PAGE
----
Build bug because of binutils 2.21

From: Steven Rostedt
Date: Sat Oct 20 2012 - 12:06:05 EST


Thomas suggested that I email you to decide if a bug I stumbled on with
binutils should be cause to blacklist version 2.21. Note, testing
against 2.22 does not show this issue.

A couple of days ago I went to test 3.6.1-rt2 and while building the
i386 kernel, the build failed. I first thought it was a bug in the -rt
patch, but then I tested vanilla 3.6.1 and that failed too. I then went
to debug this in my non -rt development repo but the build completed
without failure.

With more investigation, it seemed that one repo would cause the issue
but the other did not. A diff -r showed that the two repos were
identical (besides the .git files and my patches directory).

The build was basically:

cd good
make ARCH=i386 O=/work/build clean
make ARCH=i386 O=/work/build
cd ../bad
make ARCH=i386 O=/work/build clean
make ARCH=i386 O=/work/build
<fails build>

The error was:

lib/lib.a(decompress.o):(.rodata+0x44): undefined reference to `unlzo'

In desperation to figure out what was happening, I did the following:

cp -r bad test
cd test
make ARCH=i386 O=/work/build

And it worked! Note, I could go back and forth between the directories
and the test always worked and the 'bad' directory always failed.

Doing a make V=1, I was able to find that the problem happened during
the compile of decompress_unlzo.c. Strange that the file was identical
in both directories. I even removed the file from the good directory and
made it a softlink to the bad one, and the good directory still worked.
I even removed it again and made it a hard link and it still worked!

Finally I found that the output of the assembly from decompress_unlzo.c
was slightly different. By doing the make V=1 code by hand, I could
start with the output of the .s (by making it with the -S gcc option)
that .s created by the good directory would succeed the final link, and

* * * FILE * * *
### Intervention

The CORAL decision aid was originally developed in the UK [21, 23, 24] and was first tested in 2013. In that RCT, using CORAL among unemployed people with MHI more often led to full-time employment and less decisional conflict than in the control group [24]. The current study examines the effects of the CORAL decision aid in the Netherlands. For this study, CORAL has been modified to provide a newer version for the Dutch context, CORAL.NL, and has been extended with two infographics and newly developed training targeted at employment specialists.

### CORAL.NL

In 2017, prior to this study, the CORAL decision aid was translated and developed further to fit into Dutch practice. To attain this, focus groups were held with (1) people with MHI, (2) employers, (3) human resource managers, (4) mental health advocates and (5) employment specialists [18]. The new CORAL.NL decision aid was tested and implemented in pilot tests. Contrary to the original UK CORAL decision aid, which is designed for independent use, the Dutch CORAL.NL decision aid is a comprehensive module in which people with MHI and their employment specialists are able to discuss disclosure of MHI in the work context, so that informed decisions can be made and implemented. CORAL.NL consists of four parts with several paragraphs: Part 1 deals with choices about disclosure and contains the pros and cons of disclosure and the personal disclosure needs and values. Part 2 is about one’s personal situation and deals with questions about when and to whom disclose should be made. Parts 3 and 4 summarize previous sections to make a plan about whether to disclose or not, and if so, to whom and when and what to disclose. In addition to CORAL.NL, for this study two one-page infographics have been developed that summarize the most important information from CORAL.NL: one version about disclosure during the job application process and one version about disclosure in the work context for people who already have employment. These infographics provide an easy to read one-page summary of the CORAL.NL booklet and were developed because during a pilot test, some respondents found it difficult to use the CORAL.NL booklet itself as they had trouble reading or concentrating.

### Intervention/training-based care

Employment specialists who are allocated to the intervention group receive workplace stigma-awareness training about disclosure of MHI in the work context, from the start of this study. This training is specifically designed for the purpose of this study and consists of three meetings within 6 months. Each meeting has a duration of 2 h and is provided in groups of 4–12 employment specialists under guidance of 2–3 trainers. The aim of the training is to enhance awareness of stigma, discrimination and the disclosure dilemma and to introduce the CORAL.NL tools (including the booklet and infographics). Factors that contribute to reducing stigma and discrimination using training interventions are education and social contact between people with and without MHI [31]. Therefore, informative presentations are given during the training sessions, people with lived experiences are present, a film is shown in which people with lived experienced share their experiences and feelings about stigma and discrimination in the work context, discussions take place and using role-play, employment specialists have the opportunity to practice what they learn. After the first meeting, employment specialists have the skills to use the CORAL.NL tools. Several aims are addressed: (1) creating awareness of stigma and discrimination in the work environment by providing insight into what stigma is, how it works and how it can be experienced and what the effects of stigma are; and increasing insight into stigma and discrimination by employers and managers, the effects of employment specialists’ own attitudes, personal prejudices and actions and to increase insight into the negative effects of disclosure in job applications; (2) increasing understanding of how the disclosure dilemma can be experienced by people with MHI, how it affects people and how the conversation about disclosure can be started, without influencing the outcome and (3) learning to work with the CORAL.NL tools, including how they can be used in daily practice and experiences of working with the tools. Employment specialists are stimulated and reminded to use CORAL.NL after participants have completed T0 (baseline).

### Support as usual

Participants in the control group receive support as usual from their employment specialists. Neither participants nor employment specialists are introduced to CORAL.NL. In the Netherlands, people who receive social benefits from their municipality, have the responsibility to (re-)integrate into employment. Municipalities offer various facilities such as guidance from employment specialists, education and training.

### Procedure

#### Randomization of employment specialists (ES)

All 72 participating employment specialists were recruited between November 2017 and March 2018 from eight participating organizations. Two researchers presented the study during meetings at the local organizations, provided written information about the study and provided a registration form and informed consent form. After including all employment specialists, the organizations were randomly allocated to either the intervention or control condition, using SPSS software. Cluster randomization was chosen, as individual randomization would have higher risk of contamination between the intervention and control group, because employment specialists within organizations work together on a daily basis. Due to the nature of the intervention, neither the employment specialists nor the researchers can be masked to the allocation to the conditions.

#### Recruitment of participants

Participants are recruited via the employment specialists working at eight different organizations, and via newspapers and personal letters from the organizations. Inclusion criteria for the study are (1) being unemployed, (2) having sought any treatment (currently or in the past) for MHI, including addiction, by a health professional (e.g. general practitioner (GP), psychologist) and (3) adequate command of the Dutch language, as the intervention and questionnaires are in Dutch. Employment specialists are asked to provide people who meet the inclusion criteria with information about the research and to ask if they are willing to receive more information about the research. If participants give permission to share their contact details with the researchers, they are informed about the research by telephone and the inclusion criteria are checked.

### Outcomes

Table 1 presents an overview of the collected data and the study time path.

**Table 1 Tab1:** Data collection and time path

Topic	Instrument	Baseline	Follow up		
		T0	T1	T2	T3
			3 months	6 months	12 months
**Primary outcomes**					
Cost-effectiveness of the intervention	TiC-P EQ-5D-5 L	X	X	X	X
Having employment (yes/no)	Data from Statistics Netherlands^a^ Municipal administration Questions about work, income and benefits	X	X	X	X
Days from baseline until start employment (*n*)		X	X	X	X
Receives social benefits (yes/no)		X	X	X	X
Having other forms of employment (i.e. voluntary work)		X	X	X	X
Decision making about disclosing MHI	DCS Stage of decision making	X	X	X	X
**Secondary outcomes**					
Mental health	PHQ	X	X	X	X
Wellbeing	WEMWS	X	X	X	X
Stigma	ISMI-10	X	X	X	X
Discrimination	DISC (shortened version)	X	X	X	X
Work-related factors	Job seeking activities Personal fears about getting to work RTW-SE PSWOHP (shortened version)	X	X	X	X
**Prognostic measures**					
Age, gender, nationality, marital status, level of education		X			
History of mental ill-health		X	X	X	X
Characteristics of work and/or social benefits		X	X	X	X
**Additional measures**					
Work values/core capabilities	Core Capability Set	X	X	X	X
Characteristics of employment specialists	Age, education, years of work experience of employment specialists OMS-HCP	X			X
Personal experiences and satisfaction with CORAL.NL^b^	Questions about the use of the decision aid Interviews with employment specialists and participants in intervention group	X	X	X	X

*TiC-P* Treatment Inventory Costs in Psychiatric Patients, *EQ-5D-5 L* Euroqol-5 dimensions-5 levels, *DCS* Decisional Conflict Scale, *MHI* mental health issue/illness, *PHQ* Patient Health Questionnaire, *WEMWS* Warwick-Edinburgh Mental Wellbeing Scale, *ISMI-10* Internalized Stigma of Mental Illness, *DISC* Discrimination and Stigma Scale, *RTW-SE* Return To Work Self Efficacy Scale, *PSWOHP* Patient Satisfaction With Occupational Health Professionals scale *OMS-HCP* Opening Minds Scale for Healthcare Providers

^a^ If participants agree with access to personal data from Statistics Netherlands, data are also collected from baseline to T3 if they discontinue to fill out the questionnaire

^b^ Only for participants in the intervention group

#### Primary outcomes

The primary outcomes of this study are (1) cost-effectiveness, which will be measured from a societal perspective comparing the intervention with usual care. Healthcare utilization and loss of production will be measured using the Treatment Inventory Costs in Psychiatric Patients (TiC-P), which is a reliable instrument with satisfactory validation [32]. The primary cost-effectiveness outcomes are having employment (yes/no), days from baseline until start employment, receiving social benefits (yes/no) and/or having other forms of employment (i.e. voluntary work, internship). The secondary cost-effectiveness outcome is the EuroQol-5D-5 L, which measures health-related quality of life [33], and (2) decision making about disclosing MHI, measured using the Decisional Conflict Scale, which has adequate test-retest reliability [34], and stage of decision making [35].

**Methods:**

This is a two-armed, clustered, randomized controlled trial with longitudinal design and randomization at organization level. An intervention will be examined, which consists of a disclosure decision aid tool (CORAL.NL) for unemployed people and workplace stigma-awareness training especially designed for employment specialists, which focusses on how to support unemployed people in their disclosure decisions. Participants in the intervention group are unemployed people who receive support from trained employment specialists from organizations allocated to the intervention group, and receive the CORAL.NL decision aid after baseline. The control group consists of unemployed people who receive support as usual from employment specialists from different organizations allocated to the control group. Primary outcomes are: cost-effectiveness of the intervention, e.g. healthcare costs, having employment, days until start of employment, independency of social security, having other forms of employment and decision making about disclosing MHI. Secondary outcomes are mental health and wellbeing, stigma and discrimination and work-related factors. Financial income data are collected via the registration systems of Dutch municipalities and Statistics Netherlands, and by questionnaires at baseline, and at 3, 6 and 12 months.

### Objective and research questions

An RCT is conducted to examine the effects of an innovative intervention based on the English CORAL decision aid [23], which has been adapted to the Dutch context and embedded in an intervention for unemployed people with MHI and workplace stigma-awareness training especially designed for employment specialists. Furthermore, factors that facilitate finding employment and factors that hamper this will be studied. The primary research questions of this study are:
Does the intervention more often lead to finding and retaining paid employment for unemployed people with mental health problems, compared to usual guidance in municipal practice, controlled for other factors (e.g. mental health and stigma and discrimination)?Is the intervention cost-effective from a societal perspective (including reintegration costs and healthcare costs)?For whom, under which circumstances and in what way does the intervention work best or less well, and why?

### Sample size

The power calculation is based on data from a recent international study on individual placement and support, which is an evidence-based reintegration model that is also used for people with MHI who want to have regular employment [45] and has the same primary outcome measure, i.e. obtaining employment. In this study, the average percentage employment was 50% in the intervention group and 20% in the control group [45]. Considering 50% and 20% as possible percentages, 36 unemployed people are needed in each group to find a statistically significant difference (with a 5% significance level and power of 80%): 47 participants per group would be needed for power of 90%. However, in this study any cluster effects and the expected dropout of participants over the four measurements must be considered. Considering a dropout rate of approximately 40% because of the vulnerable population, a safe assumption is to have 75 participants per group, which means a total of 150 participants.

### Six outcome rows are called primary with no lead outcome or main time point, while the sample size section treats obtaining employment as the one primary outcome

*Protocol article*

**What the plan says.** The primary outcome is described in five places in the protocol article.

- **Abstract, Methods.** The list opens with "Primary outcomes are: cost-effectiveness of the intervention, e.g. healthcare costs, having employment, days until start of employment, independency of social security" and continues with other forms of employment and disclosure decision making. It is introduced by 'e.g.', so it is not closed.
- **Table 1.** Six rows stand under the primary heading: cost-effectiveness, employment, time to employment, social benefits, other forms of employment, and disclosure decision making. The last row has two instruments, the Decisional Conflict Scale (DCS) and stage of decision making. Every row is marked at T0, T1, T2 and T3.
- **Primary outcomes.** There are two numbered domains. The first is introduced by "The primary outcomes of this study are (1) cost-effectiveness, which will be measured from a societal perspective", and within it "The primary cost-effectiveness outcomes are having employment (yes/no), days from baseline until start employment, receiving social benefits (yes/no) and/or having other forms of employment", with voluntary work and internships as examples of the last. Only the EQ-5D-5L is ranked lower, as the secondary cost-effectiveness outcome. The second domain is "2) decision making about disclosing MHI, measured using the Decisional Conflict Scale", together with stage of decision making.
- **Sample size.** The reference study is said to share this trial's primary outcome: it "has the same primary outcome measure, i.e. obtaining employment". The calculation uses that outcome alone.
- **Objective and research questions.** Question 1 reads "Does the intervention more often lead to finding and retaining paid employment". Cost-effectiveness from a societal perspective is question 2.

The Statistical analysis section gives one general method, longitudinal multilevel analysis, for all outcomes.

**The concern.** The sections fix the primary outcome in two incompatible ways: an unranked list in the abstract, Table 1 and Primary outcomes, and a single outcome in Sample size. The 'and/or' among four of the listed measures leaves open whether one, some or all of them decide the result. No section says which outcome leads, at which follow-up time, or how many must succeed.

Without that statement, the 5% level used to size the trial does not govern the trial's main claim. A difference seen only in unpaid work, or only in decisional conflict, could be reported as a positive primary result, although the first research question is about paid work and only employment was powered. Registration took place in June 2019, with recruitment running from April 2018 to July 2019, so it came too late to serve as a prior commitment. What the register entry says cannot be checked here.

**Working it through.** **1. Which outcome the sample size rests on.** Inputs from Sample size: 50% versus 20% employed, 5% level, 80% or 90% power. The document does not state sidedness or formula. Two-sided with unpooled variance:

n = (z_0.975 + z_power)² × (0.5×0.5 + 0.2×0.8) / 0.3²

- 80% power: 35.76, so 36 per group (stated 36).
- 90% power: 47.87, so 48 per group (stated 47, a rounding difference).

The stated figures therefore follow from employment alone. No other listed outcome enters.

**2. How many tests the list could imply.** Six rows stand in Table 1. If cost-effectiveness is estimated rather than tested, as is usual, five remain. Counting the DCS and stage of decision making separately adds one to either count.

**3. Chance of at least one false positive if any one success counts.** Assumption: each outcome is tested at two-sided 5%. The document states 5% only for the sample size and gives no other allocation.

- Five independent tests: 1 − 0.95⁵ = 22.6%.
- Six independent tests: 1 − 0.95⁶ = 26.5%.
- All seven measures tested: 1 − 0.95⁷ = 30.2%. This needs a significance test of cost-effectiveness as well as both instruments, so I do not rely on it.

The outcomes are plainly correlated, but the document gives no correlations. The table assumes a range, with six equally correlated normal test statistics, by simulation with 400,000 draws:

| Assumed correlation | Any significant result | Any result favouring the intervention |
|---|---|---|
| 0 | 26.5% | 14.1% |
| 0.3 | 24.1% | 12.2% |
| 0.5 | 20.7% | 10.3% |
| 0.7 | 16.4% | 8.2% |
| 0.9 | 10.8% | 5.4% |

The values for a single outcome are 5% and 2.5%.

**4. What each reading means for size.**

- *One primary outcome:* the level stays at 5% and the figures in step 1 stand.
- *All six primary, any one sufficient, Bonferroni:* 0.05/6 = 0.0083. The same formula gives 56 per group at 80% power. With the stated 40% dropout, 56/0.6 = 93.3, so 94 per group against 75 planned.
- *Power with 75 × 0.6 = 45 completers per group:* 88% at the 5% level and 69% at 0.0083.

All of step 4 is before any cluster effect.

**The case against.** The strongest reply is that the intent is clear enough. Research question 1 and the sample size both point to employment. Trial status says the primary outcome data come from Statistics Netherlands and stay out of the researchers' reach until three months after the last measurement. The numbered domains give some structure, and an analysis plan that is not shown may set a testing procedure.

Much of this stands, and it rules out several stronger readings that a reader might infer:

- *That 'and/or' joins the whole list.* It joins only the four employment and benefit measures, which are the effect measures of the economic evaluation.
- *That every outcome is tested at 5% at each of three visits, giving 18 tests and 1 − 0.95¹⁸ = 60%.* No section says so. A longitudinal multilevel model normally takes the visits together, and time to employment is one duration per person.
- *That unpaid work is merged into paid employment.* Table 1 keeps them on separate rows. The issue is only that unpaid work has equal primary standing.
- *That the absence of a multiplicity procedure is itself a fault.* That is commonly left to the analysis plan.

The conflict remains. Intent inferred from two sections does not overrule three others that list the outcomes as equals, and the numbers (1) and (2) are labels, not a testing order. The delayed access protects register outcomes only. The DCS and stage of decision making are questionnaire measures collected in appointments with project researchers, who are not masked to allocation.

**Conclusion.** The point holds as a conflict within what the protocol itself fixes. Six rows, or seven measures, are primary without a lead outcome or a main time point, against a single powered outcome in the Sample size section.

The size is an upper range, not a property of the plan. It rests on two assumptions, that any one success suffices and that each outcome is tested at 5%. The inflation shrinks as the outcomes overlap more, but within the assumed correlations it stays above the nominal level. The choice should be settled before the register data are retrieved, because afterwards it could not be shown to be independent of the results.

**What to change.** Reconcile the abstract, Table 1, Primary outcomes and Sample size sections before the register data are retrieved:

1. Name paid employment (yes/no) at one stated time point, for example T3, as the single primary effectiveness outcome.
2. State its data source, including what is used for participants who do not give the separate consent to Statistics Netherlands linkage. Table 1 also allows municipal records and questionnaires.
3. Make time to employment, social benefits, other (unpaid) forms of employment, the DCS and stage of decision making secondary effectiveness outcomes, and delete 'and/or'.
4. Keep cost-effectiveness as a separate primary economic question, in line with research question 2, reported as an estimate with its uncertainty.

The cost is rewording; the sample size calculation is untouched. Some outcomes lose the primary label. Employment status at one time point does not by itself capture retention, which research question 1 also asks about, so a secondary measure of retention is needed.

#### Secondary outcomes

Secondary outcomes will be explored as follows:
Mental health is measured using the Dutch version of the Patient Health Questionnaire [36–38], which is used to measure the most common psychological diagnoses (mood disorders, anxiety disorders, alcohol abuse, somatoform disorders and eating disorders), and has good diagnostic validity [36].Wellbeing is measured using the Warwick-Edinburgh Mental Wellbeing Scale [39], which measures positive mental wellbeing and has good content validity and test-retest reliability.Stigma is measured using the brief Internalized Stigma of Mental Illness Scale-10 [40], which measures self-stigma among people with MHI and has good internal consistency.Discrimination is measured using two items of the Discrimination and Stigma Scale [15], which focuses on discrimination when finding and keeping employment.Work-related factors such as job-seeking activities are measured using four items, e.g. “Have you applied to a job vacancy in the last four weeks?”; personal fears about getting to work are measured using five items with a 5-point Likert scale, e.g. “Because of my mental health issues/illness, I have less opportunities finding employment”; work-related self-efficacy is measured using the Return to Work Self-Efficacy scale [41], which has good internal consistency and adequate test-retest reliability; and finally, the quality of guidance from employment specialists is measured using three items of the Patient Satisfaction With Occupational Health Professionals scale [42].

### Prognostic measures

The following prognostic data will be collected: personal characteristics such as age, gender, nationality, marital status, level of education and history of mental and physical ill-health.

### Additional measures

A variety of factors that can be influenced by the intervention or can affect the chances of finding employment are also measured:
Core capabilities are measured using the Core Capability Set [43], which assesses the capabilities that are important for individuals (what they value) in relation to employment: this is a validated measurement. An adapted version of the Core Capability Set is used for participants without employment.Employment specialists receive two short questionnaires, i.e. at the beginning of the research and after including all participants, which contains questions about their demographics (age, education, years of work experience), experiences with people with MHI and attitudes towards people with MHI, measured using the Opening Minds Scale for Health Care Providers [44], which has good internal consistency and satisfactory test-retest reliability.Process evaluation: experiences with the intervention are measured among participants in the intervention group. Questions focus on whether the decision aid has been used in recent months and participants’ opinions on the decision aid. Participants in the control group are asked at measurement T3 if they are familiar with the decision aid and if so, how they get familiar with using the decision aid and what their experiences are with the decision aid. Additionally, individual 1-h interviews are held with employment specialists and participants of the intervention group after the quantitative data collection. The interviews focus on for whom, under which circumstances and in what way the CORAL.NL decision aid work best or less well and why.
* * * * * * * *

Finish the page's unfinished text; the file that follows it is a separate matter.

the .s created by the bad directory would fail the final link.

Here's the diff between the two .s files:

--- lib/decompress_unlzo.stable-rt.git.s 2012-10-20 09:37:22.000000000 -0400
+++ lib/decompress_unlzo.stable-xt.git.s 2012-10-20 09:37:22.000000000 -0400
@@ -63,7 +63,7 @@
.type parse_header, @function
- .file 3 "/work/rt/stable-rt.git/lib/decompress_unlzo.c"
+ .file 3 "/work/rt/stable-xt.git/lib/decompress_unlzo.c"
.loc 3 55 0
@@ -3942,6 +3942,8 @@
.string "GNU C 4.6.0"
.string "acpi_disabled"
+ .string "/work/rt/stable-xt.git/lib/decompress_unlzo.c"
@@ -3996,8 +3998,6 @@
.string "long long int"
.string "NR_BOUNCE"
- .string "PCPU_FC_EMBED"
.string "ioport_resource"
@@ -4308,8 +4308,8 @@
.string "kmalloc"
.string "unlzo"
- .string "/work/rt/stable-rt.git/lib/decompress_unlzo.c"
+ .string "PCPU_FC_EMBED"
.string "x86_bios_cpu_apicid"

Note, the stable-rt.git file was the 'bad' directory and the
'stable-xt.git' file was from the good copied directory.

I tarballed all the necessary files and placed them here:

If you untar this and go into the broken directory, you will find a
'compile' file. Edit the GCC_PATH and GCC_PREFIX to point to a gcc with
2.21 binutils and you should be able to see this same bug. Note, my gcc
and my binutils were compiled from scratch, and I've been using this for
years and this is the first time I've had issues with it. I tested this
on both a Debian box and a Fedora F14 box, and they both showed the
issue (same version of gcc/binutils for both as I built them
individually for both boxes).

If you run ./compile with no arguments, it will compile, archive and
link the good .s file and should succeed. If you run ./compile with an
argument (any argument), it will compile, archive and link the bad .s
file and should give you that error message. If you run it with an
argument but also define GCC_AR_PATH and GCC_AR_PREFIX to be the path
and prefix of ar from binutils 2.22, it will then work.

It looks like there is a bug with 'ar' in binutils 2.21 that can cause
linking issues with these .s files.

As I said, Thomas suggested to ask you if this should be cause to
blacklist 2.21 as a 'reliable' toolchain for building the kernel. Makes
no difference to me. I've just finished upgrading my distcc farm to

-- Steve

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